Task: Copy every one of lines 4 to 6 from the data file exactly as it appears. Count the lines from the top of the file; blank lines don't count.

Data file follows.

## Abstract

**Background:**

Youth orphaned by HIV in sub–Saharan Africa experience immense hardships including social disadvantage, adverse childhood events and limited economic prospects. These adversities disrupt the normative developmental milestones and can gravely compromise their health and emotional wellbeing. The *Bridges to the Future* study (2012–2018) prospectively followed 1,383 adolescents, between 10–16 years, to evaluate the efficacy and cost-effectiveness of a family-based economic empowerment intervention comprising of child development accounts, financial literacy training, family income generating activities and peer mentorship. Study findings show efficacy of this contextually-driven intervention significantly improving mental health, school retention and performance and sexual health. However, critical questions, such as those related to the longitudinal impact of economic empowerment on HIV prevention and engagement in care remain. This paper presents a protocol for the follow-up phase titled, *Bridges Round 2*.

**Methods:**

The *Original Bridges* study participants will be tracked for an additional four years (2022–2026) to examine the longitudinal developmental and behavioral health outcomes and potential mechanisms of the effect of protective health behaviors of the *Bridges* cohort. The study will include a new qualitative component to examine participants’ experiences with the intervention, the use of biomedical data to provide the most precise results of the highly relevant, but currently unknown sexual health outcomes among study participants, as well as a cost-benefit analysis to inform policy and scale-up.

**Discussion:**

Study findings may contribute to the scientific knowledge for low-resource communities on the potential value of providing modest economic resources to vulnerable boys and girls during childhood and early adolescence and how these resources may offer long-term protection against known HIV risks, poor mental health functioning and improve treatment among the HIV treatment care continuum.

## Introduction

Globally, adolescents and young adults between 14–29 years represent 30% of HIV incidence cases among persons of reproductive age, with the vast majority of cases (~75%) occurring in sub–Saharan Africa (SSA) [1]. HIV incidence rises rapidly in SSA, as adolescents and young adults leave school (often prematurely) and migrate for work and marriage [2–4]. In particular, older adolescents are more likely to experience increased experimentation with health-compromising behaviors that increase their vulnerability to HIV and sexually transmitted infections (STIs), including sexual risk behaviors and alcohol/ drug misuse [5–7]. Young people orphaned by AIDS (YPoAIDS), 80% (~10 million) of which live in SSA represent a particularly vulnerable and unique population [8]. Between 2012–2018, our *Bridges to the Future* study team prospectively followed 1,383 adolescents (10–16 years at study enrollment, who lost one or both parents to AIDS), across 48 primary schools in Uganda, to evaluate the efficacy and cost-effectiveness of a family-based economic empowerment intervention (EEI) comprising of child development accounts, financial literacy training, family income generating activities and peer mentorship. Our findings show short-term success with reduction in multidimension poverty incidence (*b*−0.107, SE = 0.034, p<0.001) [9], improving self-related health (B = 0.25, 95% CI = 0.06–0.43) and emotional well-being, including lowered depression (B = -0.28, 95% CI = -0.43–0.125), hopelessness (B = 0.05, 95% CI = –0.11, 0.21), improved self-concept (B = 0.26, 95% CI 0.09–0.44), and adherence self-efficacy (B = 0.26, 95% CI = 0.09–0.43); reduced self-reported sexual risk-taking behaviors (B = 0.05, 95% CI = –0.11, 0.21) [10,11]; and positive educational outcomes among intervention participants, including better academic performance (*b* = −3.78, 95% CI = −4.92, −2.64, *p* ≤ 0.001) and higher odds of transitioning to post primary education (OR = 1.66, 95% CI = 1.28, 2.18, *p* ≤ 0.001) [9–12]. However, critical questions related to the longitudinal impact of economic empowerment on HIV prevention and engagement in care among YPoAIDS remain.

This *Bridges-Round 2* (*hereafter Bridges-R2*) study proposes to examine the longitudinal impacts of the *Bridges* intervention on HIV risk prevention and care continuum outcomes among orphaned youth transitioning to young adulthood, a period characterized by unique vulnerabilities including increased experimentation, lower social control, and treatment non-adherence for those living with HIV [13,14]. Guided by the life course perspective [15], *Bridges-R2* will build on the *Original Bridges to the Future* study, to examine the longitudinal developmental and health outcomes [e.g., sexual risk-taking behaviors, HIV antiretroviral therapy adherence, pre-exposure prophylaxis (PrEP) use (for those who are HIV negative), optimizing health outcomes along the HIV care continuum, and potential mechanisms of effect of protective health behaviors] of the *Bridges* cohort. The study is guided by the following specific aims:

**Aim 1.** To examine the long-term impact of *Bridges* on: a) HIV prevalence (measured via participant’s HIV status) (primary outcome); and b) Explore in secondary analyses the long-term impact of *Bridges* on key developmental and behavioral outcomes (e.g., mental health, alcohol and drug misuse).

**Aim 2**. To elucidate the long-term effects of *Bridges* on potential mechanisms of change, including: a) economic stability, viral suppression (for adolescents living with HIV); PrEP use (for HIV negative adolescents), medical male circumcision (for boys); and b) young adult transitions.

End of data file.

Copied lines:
**Methods:**

The *Original Bridges* study participants will be tracked for an additional four years (2022–2026) to examine the longitudinal developmental and behavioral health outcomes and potential mechanisms of the effect of protective health behaviors of the *Bridges* cohort. The study will include a new qualitative component to examine participants’ experiences with the intervention, the use of biomedical data to provide the most precise results of the highly relevant, but currently unknown sexual health outcomes among study participants, as well as a cost-benefit analysis to inform policy and scale-up.

**Discussion:**